Building a more versatile laser

( -- One of the drawbacks associated with using semiconductor lasers is that many of them can only produce a beam of a single wavelength, and can only send that beam in one direction at a time. There have been ...

Solving the phase problem in x-ray diffraction

( -- Nearly 100 years ago, in 1912, a paper by Max von Laue made it possible to use x-rays to study the structure of different crystalline substances. He won a Nobel Prize in 1914 for his work, but, even so, the ...

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Diffraction refers to various phenomena which occur when a wave encounters an obstacle. Italian scientist Francesco Maria Grimaldi coined the word "diffraction" and was the first to record accurate observations of the phenomenon in 1665. In classical physics, the diffraction phenomenon is described as the apparent bending of waves around small obstacles and the spreading out of waves past small openings. Similar effects occur when light waves travel through a medium with a varying refractive index or a sound wave through one with varying acoustic impedance. Diffraction occurs with all waves, including sound waves, water waves, and electromagnetic waves such as visible light, x-rays and radio waves. As physical objects have wave-like properties (at the atomic level), diffraction also occurs with matter and can be studied according to the principles of quantum mechanics.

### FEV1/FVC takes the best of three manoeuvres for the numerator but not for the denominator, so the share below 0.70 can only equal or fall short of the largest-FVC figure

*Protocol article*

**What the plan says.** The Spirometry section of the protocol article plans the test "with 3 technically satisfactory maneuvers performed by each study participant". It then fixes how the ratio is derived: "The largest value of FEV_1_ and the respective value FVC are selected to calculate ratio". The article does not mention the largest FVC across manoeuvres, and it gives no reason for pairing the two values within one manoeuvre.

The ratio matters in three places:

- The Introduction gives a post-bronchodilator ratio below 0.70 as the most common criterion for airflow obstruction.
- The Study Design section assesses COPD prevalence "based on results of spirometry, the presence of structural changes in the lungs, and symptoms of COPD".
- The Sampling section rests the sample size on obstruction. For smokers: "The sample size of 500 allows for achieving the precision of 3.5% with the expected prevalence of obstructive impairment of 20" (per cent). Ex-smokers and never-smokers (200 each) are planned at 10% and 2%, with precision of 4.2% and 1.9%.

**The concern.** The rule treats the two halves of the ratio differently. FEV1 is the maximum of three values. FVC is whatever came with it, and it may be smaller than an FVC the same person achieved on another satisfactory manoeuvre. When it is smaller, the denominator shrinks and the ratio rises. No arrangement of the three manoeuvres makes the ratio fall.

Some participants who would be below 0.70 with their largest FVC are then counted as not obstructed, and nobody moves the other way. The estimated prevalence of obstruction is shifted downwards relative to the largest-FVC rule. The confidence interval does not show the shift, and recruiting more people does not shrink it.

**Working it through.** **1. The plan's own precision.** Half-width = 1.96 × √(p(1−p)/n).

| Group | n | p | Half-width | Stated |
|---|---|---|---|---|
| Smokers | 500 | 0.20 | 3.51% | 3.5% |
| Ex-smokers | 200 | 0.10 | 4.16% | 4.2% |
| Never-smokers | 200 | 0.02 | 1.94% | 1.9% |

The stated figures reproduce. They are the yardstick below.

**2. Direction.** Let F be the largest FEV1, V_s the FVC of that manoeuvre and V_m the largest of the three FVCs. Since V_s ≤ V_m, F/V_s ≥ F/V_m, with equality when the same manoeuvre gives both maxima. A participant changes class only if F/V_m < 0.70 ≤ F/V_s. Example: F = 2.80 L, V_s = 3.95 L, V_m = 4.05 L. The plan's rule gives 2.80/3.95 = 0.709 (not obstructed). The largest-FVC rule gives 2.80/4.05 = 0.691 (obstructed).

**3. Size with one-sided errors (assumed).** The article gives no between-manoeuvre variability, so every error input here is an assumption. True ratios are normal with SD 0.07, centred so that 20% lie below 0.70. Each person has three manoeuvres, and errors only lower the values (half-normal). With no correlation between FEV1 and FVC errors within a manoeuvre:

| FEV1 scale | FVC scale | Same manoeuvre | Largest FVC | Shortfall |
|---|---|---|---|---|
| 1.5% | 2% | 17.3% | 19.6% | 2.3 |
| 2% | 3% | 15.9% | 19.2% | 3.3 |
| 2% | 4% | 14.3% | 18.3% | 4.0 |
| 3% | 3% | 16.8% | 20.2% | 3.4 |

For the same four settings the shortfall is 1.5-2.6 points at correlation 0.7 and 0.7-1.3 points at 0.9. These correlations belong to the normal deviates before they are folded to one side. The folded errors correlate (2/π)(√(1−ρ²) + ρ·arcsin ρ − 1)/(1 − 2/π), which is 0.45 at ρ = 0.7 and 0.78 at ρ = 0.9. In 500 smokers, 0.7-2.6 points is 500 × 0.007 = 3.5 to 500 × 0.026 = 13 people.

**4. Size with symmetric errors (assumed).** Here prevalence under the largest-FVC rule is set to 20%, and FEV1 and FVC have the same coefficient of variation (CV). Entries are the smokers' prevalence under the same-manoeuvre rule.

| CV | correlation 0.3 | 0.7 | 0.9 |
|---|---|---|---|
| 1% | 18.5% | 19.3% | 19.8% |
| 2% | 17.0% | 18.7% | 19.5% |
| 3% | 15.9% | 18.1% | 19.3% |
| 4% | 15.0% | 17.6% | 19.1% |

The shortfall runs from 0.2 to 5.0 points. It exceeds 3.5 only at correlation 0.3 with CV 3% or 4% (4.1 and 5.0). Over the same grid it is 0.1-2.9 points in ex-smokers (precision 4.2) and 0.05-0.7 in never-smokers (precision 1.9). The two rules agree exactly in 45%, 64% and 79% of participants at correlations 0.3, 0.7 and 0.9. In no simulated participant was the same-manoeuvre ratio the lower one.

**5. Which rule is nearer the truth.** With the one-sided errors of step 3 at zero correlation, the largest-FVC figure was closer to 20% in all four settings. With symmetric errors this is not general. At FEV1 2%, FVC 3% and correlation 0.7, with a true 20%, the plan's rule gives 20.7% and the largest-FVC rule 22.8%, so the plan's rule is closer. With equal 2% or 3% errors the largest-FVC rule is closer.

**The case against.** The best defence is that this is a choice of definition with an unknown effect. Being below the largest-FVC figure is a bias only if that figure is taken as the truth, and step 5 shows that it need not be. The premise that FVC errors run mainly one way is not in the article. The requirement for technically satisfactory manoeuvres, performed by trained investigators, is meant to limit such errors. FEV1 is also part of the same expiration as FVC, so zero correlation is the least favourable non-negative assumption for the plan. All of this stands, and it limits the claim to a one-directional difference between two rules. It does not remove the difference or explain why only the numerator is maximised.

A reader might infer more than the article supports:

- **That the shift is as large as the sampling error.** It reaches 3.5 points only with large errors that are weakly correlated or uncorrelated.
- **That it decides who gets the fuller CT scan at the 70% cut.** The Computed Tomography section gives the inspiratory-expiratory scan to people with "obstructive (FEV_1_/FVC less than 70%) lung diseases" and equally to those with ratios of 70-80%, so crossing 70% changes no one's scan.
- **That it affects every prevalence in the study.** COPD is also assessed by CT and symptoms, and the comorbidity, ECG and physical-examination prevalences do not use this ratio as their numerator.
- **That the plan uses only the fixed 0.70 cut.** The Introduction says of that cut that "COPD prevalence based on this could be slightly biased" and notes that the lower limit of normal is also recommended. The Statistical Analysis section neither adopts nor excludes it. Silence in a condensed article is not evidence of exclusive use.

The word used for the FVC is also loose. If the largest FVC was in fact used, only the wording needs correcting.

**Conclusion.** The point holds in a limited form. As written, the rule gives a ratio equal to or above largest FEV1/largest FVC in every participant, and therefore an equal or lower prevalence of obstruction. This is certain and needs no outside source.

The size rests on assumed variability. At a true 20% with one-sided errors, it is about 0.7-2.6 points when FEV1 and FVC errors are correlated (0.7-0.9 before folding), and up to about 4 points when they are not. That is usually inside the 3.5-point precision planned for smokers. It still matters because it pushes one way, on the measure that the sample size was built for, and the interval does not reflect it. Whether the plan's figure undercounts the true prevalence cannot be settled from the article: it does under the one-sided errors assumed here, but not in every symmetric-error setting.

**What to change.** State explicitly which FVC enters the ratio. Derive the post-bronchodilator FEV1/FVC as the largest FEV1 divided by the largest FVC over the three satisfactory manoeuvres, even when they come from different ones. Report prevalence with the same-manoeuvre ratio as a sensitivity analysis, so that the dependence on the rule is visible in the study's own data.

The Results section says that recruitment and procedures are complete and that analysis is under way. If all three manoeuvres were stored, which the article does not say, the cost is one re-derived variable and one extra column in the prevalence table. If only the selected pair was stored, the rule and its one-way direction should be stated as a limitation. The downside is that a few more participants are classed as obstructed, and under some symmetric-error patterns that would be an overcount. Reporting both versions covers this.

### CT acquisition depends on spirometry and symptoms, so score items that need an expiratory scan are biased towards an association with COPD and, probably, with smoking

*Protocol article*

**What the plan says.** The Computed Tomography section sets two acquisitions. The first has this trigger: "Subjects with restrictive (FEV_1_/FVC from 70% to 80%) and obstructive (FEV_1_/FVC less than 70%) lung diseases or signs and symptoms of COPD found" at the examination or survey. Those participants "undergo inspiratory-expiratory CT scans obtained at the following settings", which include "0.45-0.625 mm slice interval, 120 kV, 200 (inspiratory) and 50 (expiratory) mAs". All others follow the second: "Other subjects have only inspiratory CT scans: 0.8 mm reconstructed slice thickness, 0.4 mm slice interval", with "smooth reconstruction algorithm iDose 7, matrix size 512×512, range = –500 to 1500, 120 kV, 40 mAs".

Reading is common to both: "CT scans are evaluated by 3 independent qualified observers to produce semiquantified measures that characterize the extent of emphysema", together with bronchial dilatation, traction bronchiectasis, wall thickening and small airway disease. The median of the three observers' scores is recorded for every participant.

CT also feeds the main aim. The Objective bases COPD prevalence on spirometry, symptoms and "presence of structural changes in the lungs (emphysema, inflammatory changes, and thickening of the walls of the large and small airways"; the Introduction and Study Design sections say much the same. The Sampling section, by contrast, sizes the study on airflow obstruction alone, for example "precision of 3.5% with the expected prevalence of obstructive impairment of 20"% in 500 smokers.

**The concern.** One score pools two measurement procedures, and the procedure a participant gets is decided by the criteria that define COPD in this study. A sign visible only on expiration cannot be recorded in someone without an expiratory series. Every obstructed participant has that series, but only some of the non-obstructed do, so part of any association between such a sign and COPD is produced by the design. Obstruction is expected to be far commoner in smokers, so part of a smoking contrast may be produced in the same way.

Richard Feynman said that

He suggested that when there are only a few sources, say two, we call it interference, as in Young's slits, but with a large number of sources, the process is labelled diffraction.

While diffraction occurs whenever propagating waves encounter such changes, its effects are generally most pronounced for waves where the wavelength is roughly similar to the dimensions of the diffracting objects. If the obstructing object provides multiple, closely spaced openings, a complex pattern of varying intensity can result. This is due to the superposition, or interference, of different parts of a wave that traveled to the observer by different paths (see diffraction grating).

The formalism of diffraction can also describe the way in which waves of finite extent propagate in free space. For example, the expanding profile of a laser beam, the beam shape of a radar antenna and the field of view of an ultrasonic transducer can all be analysed using diffraction equations.

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